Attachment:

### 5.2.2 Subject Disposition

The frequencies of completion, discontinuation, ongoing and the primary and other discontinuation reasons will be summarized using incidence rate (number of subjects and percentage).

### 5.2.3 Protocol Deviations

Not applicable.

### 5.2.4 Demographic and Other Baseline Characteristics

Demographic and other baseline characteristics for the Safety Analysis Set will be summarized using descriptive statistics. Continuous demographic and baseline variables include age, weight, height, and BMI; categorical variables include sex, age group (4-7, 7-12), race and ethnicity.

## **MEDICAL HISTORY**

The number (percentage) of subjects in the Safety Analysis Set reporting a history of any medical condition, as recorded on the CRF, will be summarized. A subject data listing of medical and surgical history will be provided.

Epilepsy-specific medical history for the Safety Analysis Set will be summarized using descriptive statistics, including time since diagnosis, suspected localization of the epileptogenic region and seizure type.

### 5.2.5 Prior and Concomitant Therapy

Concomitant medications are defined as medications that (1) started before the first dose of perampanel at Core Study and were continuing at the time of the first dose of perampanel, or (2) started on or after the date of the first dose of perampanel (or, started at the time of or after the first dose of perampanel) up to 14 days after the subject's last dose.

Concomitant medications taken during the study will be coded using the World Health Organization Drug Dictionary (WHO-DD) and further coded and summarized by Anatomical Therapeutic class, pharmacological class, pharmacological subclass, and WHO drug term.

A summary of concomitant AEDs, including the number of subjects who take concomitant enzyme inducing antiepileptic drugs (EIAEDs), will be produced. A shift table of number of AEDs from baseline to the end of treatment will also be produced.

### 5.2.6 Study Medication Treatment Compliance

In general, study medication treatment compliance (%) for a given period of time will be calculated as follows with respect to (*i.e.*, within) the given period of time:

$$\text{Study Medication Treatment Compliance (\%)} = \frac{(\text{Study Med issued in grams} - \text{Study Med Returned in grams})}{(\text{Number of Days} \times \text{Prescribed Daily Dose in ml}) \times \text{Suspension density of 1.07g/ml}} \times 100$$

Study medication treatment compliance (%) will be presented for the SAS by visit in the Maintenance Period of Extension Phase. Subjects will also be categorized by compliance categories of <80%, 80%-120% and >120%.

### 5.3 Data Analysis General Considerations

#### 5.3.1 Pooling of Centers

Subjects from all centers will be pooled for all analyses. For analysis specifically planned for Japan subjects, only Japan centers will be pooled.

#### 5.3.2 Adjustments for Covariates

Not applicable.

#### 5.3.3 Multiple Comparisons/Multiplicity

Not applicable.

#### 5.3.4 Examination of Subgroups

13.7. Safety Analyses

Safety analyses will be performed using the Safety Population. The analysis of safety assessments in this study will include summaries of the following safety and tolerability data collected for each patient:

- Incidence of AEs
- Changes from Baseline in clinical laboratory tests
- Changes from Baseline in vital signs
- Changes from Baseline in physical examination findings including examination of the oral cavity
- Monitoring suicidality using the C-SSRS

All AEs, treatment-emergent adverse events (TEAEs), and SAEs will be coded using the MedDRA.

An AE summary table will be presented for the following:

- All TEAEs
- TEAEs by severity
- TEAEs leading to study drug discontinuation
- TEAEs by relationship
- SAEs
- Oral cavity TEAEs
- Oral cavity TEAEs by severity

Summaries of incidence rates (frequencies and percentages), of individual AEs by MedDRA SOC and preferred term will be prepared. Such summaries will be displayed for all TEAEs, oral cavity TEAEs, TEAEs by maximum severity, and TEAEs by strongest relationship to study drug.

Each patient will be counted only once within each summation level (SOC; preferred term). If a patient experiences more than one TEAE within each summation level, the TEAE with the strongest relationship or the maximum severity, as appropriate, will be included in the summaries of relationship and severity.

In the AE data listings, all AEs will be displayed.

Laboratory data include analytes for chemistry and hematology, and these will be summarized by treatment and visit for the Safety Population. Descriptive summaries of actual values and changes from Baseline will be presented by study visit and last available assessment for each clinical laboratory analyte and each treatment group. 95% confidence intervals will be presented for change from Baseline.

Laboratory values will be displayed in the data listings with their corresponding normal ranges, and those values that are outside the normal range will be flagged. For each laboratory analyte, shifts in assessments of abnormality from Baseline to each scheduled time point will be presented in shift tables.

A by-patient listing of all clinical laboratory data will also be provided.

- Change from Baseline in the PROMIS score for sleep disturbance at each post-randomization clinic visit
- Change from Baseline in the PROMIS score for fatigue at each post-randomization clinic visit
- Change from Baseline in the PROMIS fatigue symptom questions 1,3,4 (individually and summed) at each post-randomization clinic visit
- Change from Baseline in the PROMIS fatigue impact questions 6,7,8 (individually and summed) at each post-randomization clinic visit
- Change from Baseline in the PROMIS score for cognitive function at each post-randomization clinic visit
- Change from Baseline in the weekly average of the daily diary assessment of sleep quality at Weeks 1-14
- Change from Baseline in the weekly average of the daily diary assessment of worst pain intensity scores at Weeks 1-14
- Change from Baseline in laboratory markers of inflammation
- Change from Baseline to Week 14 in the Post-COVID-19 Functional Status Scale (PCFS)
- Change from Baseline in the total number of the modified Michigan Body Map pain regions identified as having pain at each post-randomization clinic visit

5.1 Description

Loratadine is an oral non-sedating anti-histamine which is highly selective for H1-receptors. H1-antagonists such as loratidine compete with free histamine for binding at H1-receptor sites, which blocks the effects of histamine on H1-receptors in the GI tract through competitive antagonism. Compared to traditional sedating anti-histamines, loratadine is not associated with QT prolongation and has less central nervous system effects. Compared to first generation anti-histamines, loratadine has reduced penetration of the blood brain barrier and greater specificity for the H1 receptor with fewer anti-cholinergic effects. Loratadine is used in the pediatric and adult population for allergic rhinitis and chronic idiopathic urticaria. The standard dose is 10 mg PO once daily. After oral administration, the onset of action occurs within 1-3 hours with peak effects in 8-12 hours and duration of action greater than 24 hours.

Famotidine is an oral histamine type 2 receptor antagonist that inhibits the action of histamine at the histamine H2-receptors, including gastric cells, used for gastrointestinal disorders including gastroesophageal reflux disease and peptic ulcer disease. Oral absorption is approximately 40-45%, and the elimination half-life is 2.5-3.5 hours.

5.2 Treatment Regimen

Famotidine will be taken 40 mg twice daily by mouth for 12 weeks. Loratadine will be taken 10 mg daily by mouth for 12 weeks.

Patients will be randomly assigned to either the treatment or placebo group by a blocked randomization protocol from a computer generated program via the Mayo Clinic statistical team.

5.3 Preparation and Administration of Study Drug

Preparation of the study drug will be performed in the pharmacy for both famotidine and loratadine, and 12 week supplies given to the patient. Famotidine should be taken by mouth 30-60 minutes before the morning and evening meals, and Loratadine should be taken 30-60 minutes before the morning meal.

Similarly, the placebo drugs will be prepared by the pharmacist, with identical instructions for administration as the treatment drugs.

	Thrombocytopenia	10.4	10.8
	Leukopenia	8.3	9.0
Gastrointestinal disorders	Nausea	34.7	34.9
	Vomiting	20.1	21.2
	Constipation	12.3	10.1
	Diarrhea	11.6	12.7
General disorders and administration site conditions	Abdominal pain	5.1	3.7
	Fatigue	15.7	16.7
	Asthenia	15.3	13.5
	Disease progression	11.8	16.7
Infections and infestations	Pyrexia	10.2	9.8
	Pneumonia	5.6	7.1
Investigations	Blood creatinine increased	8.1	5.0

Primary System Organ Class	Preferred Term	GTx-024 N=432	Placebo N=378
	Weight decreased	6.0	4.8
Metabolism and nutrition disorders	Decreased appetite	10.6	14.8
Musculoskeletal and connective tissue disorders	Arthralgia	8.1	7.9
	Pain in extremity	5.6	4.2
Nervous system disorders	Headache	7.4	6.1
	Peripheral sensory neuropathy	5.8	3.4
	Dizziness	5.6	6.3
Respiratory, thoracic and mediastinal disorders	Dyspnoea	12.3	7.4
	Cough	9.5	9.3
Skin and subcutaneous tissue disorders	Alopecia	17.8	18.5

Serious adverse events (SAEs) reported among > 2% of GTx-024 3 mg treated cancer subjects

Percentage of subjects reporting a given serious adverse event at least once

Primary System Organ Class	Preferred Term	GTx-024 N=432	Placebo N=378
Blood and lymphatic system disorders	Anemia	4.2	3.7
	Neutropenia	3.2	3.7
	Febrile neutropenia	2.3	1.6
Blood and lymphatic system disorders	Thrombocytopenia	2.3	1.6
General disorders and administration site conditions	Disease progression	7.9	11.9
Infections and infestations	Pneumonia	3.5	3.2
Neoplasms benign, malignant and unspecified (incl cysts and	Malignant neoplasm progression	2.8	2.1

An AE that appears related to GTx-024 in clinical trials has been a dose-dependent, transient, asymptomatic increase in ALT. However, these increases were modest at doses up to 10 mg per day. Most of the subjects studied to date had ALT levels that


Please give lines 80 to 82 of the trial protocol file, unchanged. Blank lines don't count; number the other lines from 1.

Primary System Organ Class	Preferred Term	GTx-024 N=432	Placebo N=378
	Weight decreased	6.0	4.8
Metabolism and nutrition disorders	Decreased appetite	10.6	14.8